On October 6th, 2018, Brett Kavanaugh was sworn in as a Supreme Court Justice with one of the slimmest margins in American history. Handpicked by President Trump to fill the seat, 48 senators had voted against confirming Kavanaugh while 50 voted yes. Qualified in many ways, Brett Kavanaugh has long been a front-runner for the position; he is a Catholic, he graduated from Yale University, one of the most prestigious universities in the world, he was an aide to George W. Bush during his time in office. He has also been accused of sexual assault.
Christine Ford accused Kavanaugh of sexually assaulting her in high school, saying that he locked her in a room and groped her. “The details about that night that bring me here today are the ones I’ll never forget. They have been seared into my memory and have haunted me…,” Ford told the hearing. Deborah Ramirez recounted a time at a Yale party when Kavanaugh exposed himself to her. Julia Swetnick told of yet another party where Kavanaugh was seen trying to give young girls alcohol in the hopes of having sex with them later on in the night.
Three women, three incredible women were brave enough to speak about their experiences with Kavanaugh, experiences that scarred them and as Ford puts it, “haunted them” for the rest of their lives. Three women were brave enough to come forward and tell their truth in a society where stories of sexual assault are rarely seen as such. Yet Brett Kavanaugh was still appointed to the highest court of the United States of America.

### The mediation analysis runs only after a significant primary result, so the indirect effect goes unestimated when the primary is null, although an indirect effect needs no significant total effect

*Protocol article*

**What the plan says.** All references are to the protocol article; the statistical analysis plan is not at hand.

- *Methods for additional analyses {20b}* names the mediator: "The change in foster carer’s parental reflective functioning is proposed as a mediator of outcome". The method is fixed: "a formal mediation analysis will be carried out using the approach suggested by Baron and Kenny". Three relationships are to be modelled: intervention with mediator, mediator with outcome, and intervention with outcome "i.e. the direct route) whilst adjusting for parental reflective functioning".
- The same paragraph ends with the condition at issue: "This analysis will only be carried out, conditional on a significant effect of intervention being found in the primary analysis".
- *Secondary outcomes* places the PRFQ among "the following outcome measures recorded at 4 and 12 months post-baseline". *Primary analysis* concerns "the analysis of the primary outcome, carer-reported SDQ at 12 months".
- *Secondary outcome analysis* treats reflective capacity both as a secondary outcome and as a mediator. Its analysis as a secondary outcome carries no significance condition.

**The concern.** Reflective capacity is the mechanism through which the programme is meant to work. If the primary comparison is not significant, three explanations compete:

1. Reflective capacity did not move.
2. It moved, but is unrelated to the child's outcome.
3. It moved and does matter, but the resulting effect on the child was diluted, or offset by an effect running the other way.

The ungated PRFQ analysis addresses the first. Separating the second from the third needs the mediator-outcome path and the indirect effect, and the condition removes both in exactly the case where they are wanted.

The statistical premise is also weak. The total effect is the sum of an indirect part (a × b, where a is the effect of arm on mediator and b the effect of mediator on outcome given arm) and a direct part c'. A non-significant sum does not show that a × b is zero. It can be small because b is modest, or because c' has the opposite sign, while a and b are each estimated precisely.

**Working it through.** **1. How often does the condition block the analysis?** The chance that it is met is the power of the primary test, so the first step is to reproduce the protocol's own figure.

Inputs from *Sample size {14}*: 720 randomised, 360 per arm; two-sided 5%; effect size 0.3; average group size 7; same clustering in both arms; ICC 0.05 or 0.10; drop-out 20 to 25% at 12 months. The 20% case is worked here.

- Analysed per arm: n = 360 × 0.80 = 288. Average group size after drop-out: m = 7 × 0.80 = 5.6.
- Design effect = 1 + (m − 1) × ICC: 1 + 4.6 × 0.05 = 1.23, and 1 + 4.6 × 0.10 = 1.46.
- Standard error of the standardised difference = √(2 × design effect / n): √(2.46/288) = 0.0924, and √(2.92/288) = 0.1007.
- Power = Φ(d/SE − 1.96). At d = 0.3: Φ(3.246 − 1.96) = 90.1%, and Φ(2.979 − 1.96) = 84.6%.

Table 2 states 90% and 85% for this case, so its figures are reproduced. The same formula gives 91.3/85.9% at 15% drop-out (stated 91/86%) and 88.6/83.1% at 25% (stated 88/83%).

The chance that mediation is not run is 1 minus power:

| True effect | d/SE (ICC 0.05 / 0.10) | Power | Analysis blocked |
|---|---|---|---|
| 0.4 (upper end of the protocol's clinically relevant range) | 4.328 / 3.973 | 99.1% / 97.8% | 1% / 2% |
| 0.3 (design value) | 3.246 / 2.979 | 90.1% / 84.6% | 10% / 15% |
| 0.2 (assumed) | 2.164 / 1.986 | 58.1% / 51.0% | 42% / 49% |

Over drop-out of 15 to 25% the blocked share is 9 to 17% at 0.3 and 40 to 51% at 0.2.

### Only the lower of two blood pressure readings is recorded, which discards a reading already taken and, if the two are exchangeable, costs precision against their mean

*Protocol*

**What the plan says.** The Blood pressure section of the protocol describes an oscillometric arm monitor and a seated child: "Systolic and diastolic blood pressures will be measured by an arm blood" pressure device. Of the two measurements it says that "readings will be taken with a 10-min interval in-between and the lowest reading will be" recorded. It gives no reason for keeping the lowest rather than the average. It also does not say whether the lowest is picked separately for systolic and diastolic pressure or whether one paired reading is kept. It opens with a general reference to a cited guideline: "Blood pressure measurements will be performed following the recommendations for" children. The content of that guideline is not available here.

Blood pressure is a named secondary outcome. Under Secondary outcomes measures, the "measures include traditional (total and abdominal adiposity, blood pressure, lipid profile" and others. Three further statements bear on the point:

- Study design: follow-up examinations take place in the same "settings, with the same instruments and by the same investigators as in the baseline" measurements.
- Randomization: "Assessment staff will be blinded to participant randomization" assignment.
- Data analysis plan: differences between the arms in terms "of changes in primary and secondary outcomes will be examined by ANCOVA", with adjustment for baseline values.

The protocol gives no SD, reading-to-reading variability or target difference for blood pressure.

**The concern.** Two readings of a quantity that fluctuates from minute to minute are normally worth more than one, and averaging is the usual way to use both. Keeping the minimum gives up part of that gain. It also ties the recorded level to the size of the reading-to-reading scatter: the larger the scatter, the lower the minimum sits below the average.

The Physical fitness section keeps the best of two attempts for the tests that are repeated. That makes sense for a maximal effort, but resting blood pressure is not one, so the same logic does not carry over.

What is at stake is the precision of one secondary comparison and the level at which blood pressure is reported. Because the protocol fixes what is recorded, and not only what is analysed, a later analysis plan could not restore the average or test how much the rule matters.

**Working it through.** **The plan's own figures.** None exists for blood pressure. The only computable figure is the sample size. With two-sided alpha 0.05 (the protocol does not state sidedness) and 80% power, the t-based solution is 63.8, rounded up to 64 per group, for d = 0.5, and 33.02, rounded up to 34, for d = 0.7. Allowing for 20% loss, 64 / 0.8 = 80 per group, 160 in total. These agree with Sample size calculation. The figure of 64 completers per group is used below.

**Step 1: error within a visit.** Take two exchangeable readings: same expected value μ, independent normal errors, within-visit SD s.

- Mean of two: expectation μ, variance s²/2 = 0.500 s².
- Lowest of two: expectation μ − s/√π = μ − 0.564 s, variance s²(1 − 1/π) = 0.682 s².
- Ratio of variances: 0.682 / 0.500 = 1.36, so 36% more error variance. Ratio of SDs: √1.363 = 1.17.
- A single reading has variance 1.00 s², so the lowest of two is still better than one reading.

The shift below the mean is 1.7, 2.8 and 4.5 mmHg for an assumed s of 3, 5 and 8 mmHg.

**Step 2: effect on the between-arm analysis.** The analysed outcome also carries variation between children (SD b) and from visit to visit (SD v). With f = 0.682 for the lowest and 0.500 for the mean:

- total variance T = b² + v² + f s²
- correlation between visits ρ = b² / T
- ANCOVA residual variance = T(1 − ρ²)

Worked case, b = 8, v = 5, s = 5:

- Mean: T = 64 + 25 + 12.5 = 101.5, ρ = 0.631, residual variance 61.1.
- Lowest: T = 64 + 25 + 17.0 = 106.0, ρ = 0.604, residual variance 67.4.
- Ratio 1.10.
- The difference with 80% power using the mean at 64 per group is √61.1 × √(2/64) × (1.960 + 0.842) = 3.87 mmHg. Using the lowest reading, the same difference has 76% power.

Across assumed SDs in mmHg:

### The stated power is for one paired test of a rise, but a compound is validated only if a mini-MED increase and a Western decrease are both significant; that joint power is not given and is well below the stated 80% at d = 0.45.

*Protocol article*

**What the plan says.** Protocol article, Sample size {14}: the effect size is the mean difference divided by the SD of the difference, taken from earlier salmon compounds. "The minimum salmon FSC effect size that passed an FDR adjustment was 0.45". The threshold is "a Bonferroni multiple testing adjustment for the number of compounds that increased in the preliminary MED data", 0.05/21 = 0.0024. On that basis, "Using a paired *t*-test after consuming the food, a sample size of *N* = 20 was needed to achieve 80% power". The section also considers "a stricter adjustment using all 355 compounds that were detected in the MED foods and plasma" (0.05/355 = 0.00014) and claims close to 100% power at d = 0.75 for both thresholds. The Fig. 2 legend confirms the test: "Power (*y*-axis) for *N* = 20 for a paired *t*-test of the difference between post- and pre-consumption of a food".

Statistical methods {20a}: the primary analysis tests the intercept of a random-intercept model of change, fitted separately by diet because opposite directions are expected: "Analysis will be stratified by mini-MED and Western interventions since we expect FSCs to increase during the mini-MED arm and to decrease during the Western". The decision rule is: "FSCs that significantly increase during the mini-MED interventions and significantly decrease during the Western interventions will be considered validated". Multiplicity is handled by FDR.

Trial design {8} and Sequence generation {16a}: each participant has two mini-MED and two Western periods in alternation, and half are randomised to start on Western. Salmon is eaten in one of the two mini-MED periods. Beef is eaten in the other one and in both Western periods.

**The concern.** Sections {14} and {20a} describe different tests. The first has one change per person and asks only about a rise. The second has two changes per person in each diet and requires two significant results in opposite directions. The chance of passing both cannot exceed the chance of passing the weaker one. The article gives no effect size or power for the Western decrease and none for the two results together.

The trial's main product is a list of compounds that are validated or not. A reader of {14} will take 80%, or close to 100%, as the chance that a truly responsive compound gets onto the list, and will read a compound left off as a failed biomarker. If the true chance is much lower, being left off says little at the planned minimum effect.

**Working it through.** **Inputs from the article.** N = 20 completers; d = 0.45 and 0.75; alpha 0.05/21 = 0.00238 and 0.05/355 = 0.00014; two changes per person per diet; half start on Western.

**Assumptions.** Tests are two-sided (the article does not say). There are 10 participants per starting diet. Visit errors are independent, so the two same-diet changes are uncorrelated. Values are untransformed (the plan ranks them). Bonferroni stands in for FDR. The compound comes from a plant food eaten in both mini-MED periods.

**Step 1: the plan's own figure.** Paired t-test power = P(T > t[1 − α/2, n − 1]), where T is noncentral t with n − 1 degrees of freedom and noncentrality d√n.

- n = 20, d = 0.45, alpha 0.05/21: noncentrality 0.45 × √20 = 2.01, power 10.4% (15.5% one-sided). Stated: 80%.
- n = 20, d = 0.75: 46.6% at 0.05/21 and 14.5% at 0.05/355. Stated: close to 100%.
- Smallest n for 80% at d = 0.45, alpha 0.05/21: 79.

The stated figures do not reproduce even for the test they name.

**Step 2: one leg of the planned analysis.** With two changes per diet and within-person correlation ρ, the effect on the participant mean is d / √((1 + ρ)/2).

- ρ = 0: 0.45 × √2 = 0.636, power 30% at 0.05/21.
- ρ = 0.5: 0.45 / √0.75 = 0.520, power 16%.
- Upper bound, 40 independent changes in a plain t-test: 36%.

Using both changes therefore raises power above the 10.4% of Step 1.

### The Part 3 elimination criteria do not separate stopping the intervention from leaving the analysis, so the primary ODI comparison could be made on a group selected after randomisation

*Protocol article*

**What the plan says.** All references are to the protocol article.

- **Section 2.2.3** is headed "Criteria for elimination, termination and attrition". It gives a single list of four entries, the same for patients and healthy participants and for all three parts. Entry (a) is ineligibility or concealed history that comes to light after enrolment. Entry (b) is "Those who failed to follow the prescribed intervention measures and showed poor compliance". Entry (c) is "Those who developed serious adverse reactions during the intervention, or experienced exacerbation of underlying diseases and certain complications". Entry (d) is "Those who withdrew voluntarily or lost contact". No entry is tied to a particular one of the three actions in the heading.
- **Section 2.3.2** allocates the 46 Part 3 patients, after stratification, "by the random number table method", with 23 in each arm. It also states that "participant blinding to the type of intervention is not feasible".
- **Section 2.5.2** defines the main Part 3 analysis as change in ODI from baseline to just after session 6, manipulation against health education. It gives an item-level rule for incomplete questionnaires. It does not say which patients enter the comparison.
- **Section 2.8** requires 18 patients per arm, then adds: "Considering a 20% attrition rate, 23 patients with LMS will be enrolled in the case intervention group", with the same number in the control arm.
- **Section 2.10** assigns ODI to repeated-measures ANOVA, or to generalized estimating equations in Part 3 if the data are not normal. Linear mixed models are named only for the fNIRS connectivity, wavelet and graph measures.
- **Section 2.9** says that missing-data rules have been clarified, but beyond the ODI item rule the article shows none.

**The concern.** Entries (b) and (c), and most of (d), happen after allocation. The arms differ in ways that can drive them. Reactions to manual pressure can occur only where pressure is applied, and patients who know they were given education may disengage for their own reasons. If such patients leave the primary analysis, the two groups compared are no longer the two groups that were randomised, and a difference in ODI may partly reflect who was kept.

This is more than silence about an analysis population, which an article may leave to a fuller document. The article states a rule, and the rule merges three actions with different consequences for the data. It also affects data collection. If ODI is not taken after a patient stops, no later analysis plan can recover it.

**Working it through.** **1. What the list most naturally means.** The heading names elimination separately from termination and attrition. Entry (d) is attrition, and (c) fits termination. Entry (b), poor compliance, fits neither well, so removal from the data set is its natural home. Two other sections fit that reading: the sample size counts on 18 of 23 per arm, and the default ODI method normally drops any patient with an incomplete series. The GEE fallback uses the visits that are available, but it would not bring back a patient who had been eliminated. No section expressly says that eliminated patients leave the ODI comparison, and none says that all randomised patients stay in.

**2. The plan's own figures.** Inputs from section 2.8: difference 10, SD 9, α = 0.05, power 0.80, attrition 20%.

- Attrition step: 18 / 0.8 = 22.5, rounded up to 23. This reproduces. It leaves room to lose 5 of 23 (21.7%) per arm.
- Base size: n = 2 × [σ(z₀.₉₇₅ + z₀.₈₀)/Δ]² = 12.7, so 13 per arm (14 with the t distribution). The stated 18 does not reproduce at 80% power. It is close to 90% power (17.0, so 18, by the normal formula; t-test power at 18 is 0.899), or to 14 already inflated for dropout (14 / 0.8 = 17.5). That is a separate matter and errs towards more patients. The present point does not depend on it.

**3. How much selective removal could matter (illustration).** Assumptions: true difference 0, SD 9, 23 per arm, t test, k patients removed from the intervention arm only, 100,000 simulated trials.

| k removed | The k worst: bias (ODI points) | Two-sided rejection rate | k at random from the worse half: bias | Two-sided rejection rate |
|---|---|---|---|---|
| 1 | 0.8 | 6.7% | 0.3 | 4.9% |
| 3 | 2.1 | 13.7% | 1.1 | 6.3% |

I remember waking up that morning to the news and not being surprised. My friend changed her Facebook picture to have a “Stop Kavanaugh” banner across it, my Instagram feed was filled with endless posts of outrage and astonishment, posts of passion and of people telling their stories of sexual assault and rape, posts by people brave enough to come forward just as Ford and Ramirez and Swetnick did before the Senate. I had already gotten three invites to various protests around my hometown, and events were starting to be planned all around the country.
Here’s the thing. It is always a beautiful, beautiful thing to see people come together. I remember how inspired and moved I was the moment I marched with thousands of other women down the streets during the Women’s March, matching pink hats on our heads, signs in our hands. It is always a beautiful, beautiful thing to see people fight for something that matters to them, to protest on the streets or even just post messages on Facebook or Instagram. But as cynical as this may sound, at this point, how much do those things really matter? At this point, are our voices really, truly being acknowledged by those in power?
Because if I’m being honest, when it comes to the United States government, I don’t believe that they are. Because as much as I would love to truly believe that we as women, as men, as people, can make change if we simply shout loud enough, protest long enough, fight hard enough, I simply don’t know anymore.
It’s a weird feeling, wanting so bad to go out and change something yet feeling so hopeless at the same time. And I promise you, I feel mad. I promise you that I have never felt so extremely, unbelievably mad: mad at the state of my country, mad at the values and priorities being demonstrated by the U.S. government, mad at how little we seem to have progressed. But also mad at me. Because I no longer know if my voice can make a change, because time and time again I have been shown by my country that it doesn’t make a change, because I no longer know how I can fight for my own rights as a woman and as a person even though I so desperately want to, even though I so desperately need to. And that is a very frustrating place to be.
I promise you, I feel mad. But in the wake of Brett Kavanaugh’s confirmation into the United States Senate, I have never felt so silenced.